Thoughts from a week of rain

After my accident on Saturday (what, you didn’t hear about that? Here’s the quick version: I borrowed Brian’s truck to move a picnic table, the truck hydroplaned, and I spun around before ending up in the embankment on 220. I’m fine, and the truck is mostly okay, at least as far as I know), I got out of the truck into the pouring rain and slid in the mud. Because I was completely unable to process what had just happened, I channeled all of my upset feelings into my shoes. “My yellow shoes!” I thought (I was wearing them because I like to wear bright colors on rainy days). “They will never be the same!” (Street cred is one thing. You don’t want your Chucks to look too new. But caked in mud, that’s completely different.) And when I say they were bad, I mean they were so bad that the state trooper said, “Could you please wipe off your shoes before getting in my vehicle?”

I spent most of Saturday resting and watching Gilmore Girls and reading, and Sunday I decided to get up and do some of those things I’d meant to do on Saturday: laundry, sweeping the kitchen floor. When I put something in the pantry, I noticed my yellow shoes sitting by the front door where I had left them the day before. I took them upstairs, got out the soap and OxyClean, and did my best, channeling all my “not processing” into scrubbing the mud off. I put the shoelaces in the laundry (tied in a sock), and left the shoes to dry in the sink. They seem to be dry now, but we’ve had a lot of rain and I’m not planning to wear them again until I’m sure I’m not slipping in any more mud. They aren’t perfect (I guess we’re back to the street cred level), but they are just shoes after all. They don’t have to be completely clean.

In other news, I finished Blue Shoes and Happiness over the weekend, and I enjoyed it just as I have enjoyed Alexander McCall Smith’s many other fine books. A coworker and I decided that his writing in The No. 1 Ladies’ Detective Agency series is deceptively simple. The rhythm of the language makes it sound a bit like the books have been translated from Setswana, which is a difficult thing to achieve. The humor and tone, as well as the strong characters, make me think that a lot of care was put into the books to make them sound just right.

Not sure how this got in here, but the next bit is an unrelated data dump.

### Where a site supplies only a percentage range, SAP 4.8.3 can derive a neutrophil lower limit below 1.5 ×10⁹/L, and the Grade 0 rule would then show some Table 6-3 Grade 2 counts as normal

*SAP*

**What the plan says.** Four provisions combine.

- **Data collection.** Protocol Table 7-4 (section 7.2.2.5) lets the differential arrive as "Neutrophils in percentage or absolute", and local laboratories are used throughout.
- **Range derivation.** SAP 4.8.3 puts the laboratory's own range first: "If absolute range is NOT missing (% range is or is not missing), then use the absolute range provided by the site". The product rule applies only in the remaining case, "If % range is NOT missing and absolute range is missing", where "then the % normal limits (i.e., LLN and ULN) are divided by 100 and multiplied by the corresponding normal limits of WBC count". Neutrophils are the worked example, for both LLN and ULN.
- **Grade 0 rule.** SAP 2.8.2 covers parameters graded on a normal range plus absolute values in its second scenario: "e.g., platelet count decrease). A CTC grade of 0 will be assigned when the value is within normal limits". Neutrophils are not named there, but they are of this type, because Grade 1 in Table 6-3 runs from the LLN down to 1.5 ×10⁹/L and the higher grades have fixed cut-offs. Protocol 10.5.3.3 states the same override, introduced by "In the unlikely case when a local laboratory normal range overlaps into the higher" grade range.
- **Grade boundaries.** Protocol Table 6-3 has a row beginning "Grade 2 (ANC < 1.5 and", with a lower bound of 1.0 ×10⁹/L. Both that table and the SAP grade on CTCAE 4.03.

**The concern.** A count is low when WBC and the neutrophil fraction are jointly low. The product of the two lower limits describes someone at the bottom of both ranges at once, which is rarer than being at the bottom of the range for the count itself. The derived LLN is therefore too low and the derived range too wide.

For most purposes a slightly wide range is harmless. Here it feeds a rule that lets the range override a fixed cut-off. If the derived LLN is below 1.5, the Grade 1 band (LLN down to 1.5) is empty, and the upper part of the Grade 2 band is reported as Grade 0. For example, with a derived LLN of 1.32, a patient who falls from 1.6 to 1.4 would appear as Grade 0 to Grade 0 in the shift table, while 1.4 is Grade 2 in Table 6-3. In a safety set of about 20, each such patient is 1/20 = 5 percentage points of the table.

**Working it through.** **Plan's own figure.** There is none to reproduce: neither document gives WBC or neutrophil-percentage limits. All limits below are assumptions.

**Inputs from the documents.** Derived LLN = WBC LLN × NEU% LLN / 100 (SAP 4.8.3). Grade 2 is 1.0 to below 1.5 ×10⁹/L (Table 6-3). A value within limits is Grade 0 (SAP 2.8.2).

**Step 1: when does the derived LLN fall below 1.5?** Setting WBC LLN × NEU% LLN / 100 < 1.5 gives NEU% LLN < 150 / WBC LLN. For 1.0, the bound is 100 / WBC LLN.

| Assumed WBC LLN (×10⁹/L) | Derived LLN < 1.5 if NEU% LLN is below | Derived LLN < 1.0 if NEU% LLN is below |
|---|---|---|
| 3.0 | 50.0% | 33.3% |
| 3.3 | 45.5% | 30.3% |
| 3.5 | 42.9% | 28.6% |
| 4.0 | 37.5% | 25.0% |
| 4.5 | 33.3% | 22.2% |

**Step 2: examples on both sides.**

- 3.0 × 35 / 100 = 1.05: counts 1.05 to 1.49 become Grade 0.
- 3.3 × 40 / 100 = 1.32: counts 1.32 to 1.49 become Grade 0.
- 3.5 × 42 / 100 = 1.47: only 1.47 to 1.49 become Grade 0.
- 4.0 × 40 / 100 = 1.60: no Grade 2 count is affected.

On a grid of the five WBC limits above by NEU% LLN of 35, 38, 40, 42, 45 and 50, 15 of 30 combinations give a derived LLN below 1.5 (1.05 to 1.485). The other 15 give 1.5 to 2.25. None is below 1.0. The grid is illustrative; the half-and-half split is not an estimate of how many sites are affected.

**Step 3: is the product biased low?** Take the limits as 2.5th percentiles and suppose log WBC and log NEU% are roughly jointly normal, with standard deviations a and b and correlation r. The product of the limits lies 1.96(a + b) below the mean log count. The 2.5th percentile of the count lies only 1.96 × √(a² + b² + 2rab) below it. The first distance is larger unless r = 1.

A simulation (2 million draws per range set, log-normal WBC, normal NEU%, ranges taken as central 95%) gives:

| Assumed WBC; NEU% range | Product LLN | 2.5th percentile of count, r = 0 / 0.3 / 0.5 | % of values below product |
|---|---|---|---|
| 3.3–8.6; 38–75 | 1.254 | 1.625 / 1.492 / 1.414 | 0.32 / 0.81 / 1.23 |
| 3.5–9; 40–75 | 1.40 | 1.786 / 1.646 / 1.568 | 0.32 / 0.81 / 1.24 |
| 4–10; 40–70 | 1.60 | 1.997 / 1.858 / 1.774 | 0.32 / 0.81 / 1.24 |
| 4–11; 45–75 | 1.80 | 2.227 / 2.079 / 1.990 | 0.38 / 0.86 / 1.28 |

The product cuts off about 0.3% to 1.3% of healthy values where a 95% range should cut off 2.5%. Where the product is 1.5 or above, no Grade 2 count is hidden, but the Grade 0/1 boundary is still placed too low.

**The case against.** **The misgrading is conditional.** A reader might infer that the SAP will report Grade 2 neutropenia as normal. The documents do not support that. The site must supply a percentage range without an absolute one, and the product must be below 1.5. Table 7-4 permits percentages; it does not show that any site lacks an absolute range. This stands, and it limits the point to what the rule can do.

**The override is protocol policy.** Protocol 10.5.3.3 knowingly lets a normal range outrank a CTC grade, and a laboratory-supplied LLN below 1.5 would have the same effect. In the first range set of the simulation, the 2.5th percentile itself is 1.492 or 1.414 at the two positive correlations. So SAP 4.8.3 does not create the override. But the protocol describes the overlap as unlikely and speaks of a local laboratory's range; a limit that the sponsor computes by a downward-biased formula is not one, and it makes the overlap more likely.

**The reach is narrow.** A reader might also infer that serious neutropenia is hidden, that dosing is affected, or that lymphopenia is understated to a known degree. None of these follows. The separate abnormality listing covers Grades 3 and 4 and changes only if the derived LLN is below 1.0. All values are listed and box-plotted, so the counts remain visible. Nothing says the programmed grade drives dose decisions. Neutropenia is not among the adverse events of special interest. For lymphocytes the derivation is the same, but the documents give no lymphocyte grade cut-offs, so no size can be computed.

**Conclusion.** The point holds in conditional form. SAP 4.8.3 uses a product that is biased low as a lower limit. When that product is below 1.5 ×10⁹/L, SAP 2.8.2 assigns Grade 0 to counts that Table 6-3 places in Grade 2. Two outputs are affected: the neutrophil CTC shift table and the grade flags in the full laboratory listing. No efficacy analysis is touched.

Now I’m reading Gail Godwin’s Queen of the Underworld, and as I told Carla, it makes me think of her: a reporter just out of journalism school working at a paper in Miami . . . I’m enjoying it more than I thought I would, to be honest. There was a lot of talk about Cuba on the inside flap, which I thought would lose me. Cuba is figured prominently in the story, but it’s not in an off-putting way at all. After I finish this one, I’ve got two more Gail Godwins on my bedstand that should take me a while.

I don’t really have a way to close this entry – there are a lot of things on my mind, and some of them will probably come out in the next few weeks, but for now, I’m still in not-processing mode.

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